standown
Soldiers of the 3rd Brigade Support Battalion, 1st Heavy Brigade Combat Team dismount from their motorcycles during the motorcycle safety stand-down in their motor pool, May 12.

FORT STEWART, Ga. - In these difficult economic times, few take the opportunity to avail themselves of a principle our very nation was founded upon- exploration. For most, the lure of the open road is forestalled by rising gas prices.

But for some cultures, the narrow roads portends adventure and new experiences. One such culture is the motorcycle community, whether taking the form of a grime-covered pack of cruisers or a troop of finely tuned sport bikes.

Soldiers have a cherished history with vehicles of the two-wheeled variety, both roisterous and tranquil.

However, for the Soldiers of the 3rd Brigade Support Battalion, safety is more important than whether one is yin or yang in the motorcycle milieu. To emphasize that, they had a motorcycle safety stand down inside one of their maintenance facilities.

"This is a very important event," said Lt. Col. Miles Townsend, 3rd BSB commander. "I'm glad that you guys came down here. What it tells me is that you're serious about doing the right thing and being safe out on the road. In order for you guys to ride and get out on the road, I have to look each one of you in the eye and make sure you are going to follow all the rules and regulations.
What I didn't want to do was interview the mentors on different days, so I wanted to bring everyone together."

The safety stand-down day is a common event throughout the Army. Each battalion has a head motorcycle safety mentor, along with multiple mentors, that coach new riders in the basic and finer points of riding a motorcycle.

"The importance of the event is just to help Soldiers become more aware of things they need to do before, during and after they go out riding," said Chief Warrant Officer Eric Hollis, 3rd BSB automotive technician and battalion motorcycle mentor. "We're also trying to bring back some of those fundamentals that we learned in the basic rider's course. There are also a lot of updated policies and laws, and we want to bring it to the Soldiers' attention."

For this safety stand down, Hollis secured the services of two local shop owners with a combined experience of over 50 years of riding. Shawn "Alaska" Haines of Custom Culture in Hinesville, and Leon Williams of Polished Accessories were both happy to help the battalion. While both of them spoke to Soldiers about general preventative maintenance, each one was able to give insight to their more respective fields, whether cruiser or sport bike.

"A couple of the Soldiers here are customers at my store and Chief Hollis asked me to come out and talk with the Soldiers," said Alaska. "My wife is a Soldier, so I'm all about supporting them."
For Alaska, another important component of motorcycle safety is wearing Personal Protective Equipment. "One of the topics today was wearing the proper PPE," he said, "It is there to help you in the event of an accident. The preventative maintenance you do on your bike is to ensure proper working order, just like how your vest is bright and your helmet isn't cracked."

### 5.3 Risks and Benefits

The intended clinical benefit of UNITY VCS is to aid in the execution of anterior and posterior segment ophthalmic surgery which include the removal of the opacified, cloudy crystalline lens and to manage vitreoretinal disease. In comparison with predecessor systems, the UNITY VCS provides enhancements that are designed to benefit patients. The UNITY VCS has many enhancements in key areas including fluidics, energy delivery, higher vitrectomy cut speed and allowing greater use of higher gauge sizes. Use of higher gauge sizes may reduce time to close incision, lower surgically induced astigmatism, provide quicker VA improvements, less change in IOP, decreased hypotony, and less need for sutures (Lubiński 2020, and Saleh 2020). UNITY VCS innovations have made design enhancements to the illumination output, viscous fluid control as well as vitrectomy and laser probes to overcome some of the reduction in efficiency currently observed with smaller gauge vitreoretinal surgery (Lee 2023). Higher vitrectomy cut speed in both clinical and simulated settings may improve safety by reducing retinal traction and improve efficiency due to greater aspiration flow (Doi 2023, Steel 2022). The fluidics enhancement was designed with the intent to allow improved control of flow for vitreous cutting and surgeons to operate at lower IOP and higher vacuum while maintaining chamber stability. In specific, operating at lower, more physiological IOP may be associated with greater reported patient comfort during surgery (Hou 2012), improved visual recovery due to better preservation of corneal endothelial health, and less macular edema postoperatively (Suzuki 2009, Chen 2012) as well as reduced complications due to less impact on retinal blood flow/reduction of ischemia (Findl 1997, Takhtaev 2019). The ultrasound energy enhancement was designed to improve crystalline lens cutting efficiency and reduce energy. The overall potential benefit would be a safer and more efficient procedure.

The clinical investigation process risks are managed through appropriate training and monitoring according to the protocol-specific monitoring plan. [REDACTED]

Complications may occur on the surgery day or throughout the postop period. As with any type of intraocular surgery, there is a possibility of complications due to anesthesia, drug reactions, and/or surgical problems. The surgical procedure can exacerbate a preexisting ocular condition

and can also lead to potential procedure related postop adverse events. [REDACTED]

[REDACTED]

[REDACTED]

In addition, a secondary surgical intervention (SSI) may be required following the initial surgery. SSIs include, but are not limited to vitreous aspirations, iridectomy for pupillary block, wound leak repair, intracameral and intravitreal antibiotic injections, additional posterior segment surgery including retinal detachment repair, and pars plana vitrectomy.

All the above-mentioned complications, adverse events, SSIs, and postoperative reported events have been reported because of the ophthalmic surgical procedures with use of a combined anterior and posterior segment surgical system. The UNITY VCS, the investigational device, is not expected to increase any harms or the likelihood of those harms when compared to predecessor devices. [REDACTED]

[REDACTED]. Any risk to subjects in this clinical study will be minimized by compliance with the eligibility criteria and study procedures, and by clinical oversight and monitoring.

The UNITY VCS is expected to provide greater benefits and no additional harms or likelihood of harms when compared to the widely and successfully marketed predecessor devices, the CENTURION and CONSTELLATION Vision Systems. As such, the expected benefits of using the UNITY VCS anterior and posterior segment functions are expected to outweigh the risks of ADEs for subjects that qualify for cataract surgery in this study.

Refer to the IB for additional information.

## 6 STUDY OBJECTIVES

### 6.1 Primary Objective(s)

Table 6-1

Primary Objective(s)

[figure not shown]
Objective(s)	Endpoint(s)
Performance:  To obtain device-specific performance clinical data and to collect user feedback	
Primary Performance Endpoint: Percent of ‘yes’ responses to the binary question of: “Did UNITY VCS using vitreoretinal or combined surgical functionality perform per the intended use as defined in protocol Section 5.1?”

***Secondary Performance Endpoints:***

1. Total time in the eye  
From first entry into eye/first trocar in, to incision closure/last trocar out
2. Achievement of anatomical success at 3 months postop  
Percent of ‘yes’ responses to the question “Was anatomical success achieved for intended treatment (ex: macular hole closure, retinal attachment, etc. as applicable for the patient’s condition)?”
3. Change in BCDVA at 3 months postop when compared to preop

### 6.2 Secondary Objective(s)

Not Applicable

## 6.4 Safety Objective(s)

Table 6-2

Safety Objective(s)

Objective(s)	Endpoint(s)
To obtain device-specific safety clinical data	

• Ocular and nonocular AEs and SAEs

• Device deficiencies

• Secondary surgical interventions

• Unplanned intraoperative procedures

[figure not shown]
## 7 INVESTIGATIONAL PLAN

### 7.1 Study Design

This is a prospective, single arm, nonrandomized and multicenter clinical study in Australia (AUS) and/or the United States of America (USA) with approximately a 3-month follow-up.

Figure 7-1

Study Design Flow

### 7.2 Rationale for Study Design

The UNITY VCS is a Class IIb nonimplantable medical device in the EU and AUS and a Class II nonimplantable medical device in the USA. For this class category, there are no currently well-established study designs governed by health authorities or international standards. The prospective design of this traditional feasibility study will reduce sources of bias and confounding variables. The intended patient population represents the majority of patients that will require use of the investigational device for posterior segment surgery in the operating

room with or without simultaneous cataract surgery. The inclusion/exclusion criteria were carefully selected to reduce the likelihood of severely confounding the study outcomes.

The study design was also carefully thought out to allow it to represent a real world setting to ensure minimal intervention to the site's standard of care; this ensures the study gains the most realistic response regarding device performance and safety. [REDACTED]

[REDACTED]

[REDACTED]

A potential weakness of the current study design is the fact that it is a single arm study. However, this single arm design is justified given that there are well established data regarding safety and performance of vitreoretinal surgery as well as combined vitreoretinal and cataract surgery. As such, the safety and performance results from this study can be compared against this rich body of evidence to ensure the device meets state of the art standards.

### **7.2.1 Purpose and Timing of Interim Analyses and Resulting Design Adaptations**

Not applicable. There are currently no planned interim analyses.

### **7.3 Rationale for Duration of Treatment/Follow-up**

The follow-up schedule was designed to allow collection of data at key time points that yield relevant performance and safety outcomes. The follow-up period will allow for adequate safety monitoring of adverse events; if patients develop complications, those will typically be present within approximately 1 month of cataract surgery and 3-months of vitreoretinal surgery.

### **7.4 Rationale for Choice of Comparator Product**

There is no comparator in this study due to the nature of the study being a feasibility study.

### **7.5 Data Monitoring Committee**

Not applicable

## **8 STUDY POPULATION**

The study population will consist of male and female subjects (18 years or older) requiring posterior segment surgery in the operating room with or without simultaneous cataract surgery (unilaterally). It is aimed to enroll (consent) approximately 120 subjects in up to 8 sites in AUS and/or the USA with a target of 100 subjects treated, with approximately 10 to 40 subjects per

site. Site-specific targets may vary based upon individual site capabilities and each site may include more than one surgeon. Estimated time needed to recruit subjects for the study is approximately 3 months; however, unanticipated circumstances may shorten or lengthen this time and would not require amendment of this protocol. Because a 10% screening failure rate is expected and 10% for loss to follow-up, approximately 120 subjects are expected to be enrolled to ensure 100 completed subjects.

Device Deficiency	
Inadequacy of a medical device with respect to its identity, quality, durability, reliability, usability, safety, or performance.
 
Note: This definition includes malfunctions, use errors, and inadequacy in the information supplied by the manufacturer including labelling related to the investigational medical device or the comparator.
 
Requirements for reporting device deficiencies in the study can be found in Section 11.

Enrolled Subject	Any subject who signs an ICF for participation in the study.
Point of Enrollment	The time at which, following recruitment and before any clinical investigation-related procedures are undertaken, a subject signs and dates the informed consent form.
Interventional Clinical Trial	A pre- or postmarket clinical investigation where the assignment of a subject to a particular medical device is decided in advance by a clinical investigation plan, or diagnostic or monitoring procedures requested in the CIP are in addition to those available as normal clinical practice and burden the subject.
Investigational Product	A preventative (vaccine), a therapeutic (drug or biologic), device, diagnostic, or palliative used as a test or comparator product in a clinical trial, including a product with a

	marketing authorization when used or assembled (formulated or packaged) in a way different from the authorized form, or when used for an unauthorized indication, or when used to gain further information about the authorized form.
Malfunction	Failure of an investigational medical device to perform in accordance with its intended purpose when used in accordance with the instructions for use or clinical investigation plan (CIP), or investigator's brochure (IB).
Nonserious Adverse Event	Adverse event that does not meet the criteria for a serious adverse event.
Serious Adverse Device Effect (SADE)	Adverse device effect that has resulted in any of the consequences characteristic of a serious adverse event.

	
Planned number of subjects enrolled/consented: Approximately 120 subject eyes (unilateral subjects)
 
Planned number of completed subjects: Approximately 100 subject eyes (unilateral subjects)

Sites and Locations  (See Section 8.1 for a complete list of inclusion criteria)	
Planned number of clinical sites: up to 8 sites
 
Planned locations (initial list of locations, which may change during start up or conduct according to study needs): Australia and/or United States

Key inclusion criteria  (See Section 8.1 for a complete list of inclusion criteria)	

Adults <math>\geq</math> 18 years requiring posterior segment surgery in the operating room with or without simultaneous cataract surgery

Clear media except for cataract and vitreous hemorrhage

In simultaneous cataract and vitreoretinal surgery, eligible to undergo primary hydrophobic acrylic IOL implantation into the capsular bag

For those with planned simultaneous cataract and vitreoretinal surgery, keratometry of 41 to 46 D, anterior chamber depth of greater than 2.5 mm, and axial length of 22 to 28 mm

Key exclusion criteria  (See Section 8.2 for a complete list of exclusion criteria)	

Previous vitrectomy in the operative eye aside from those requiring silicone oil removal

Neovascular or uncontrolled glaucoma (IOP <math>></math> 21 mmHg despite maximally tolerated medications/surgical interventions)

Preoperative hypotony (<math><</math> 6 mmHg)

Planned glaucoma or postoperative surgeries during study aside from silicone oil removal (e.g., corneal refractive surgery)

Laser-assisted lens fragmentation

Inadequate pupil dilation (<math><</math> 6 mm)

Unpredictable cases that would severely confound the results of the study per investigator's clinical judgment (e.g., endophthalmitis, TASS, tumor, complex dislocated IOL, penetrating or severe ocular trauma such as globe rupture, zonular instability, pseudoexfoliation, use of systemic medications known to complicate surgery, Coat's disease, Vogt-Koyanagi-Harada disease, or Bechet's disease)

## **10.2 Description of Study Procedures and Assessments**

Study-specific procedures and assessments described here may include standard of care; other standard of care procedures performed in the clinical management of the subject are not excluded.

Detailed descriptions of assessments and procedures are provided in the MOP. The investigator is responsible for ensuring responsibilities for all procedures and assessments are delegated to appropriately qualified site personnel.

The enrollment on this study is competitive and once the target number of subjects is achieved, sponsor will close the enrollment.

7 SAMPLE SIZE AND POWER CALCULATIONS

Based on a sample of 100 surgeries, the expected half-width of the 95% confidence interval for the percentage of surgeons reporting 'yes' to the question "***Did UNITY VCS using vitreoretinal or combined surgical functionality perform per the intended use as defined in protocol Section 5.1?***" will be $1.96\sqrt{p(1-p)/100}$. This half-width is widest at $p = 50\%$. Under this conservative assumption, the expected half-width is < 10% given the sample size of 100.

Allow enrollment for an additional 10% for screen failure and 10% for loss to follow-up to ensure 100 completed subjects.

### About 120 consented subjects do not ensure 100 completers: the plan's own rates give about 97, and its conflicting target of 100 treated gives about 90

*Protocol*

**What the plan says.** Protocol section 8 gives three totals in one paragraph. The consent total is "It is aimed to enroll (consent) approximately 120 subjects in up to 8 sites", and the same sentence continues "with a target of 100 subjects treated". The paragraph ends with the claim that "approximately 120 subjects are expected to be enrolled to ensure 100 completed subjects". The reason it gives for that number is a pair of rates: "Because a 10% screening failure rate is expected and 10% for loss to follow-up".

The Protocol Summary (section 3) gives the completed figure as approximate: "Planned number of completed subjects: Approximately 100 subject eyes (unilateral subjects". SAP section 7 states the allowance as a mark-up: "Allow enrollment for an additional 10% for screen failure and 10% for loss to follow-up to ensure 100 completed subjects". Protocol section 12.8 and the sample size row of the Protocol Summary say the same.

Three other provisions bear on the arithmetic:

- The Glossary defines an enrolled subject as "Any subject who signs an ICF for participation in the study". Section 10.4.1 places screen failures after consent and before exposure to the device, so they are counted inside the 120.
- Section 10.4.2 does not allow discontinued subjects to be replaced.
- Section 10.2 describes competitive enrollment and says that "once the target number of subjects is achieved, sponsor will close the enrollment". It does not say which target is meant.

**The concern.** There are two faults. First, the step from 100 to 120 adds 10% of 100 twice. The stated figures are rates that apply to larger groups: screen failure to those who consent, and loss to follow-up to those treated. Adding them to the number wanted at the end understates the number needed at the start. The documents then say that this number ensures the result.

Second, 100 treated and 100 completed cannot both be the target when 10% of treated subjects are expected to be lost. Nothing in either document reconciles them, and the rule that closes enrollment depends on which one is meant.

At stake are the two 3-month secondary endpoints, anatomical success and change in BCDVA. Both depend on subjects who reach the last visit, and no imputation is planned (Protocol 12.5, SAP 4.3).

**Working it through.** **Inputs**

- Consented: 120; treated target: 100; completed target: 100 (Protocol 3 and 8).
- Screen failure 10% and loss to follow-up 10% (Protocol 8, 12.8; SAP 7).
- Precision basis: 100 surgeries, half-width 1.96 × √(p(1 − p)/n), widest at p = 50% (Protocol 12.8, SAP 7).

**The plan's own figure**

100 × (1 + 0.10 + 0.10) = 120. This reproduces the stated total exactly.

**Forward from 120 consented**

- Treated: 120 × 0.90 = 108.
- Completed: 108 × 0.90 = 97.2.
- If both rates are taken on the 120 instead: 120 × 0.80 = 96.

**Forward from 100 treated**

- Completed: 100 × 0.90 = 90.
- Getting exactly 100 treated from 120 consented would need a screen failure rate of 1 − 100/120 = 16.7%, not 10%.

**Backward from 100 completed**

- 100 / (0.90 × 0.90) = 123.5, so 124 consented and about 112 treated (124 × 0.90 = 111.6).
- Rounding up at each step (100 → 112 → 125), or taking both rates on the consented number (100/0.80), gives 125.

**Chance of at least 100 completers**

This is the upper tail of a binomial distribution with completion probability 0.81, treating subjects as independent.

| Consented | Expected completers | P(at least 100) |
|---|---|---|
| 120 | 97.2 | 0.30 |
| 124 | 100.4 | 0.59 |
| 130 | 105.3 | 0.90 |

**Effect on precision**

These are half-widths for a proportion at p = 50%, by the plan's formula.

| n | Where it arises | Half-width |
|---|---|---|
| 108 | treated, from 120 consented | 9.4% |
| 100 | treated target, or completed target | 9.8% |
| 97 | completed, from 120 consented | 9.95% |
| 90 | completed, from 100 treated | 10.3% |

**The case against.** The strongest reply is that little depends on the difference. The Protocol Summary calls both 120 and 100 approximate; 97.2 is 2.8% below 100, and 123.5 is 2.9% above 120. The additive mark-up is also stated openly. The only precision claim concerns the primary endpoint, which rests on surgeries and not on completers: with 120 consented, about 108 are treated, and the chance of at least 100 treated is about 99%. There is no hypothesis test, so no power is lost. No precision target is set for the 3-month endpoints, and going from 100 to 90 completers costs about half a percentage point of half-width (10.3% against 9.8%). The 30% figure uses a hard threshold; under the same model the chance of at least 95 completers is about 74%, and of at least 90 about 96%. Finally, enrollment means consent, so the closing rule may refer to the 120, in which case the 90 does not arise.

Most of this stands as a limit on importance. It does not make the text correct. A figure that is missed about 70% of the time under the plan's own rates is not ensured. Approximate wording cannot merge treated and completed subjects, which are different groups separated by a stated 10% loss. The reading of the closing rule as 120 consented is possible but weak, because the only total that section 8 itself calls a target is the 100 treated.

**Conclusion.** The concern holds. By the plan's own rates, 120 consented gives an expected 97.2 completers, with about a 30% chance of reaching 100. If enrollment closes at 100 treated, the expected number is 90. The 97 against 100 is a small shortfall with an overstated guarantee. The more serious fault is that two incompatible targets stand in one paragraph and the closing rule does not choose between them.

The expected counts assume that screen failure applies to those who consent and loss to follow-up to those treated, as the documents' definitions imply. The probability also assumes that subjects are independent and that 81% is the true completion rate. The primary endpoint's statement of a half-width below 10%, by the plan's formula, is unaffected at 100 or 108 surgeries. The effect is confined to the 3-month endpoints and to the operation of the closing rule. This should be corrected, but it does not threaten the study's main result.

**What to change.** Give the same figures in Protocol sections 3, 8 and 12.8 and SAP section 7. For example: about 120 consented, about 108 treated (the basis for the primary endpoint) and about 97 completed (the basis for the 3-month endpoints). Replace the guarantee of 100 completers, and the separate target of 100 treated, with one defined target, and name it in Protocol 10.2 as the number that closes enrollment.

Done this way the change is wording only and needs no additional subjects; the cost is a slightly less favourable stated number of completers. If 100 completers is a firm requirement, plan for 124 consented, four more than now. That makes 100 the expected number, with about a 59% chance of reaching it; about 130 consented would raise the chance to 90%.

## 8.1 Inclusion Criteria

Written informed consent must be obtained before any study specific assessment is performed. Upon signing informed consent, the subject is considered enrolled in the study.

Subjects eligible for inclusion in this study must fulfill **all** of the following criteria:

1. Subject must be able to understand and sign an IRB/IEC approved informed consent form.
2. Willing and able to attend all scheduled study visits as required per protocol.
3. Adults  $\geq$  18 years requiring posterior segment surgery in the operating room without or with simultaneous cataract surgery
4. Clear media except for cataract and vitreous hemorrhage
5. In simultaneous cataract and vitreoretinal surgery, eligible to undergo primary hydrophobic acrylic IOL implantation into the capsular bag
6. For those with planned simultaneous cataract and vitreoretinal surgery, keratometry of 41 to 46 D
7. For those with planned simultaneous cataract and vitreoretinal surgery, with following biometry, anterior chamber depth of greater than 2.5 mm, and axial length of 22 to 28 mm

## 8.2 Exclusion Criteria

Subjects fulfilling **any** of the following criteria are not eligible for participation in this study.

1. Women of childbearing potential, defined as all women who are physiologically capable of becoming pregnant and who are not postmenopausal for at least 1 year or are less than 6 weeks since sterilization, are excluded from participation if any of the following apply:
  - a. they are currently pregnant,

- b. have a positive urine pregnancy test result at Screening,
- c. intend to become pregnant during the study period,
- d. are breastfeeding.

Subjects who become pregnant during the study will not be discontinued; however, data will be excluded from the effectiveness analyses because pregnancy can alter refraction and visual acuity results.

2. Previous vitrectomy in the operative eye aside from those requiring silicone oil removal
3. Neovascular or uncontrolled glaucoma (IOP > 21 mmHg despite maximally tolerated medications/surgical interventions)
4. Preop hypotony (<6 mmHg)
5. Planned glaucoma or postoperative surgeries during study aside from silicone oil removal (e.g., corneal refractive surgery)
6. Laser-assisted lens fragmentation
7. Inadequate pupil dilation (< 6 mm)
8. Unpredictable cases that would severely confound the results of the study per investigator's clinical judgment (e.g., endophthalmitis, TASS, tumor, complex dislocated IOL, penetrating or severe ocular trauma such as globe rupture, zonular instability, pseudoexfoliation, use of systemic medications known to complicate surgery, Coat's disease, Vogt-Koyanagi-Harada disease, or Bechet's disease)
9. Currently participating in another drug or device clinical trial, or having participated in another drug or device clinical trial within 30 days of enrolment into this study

Soldiers who want to ride motorcycles are required to go through a Motorcycle Safety Course, which helps build basic safety fundamentals.

"The most important thing I would tell a Soldier about attending the Motorcycle Safety Course, whether they have ridden before or not, is to listen to the instructors," said Chief Hollis. "No matter how much experience you have with a motorcycle there is always someone out there that knows more than you. Once you have gone through the course, you can also go back and practice with them. The instructors will come in on a weekend if they have to, [that's how passionate they are]."

Once a Soldier completes the course, choosing a motorcycle can be a daunting task.

"Get a bike that you're comfortable with," Alaska said, "So you can get a feel for the bike. If you know the bike you're riding you will be better off. After all, a motorcycle is part of you. You don't sit in a motorcycle; you are on the motorcycle and part of it. Your body motions control how that bike reacts."

However, whether you end up with a 90s Honda Goldwing, a custom chopper, or are lucky enough to get your hands on a Brough Superior SS100, the motorcycle community always welcomes a new recruit with open arms.

"Being in the military we are all one team, one fight, one Family, no matter what type of bike you have," Chief Hollis said. "For those that don't ride bikes, you'll notice that riders wave to one another regardless of what bike they're on."

With summer just around the corner, more brigades and battalions are conducting safety stand-downs and safety rides to ensure their Soldiers are experienced and ready for any challenge they may face on the road. Motorcycles and the Army haven't always gotten along, but over time the Army has championed them, providing Soldiers with safety courses and safety events such as these.

"It wasn't too many years ago that commanders like me discouraged Soldiers from riding motorcycles," said Lt. Col. Jeffrey Denius, 3rd Battalion, 69th Armor Regiment commander, at the last brigade-wide safety stand down. "It was too dangerous. Just like we mitigate risk during combat operations, instead of discouraging motorcycle riding we've embraced it. We developed programs that allowed Soldiers to gain the fundamental skills they need to be safe and responsible riders."

Page last updated Thu May 19th, 2011 at 13:41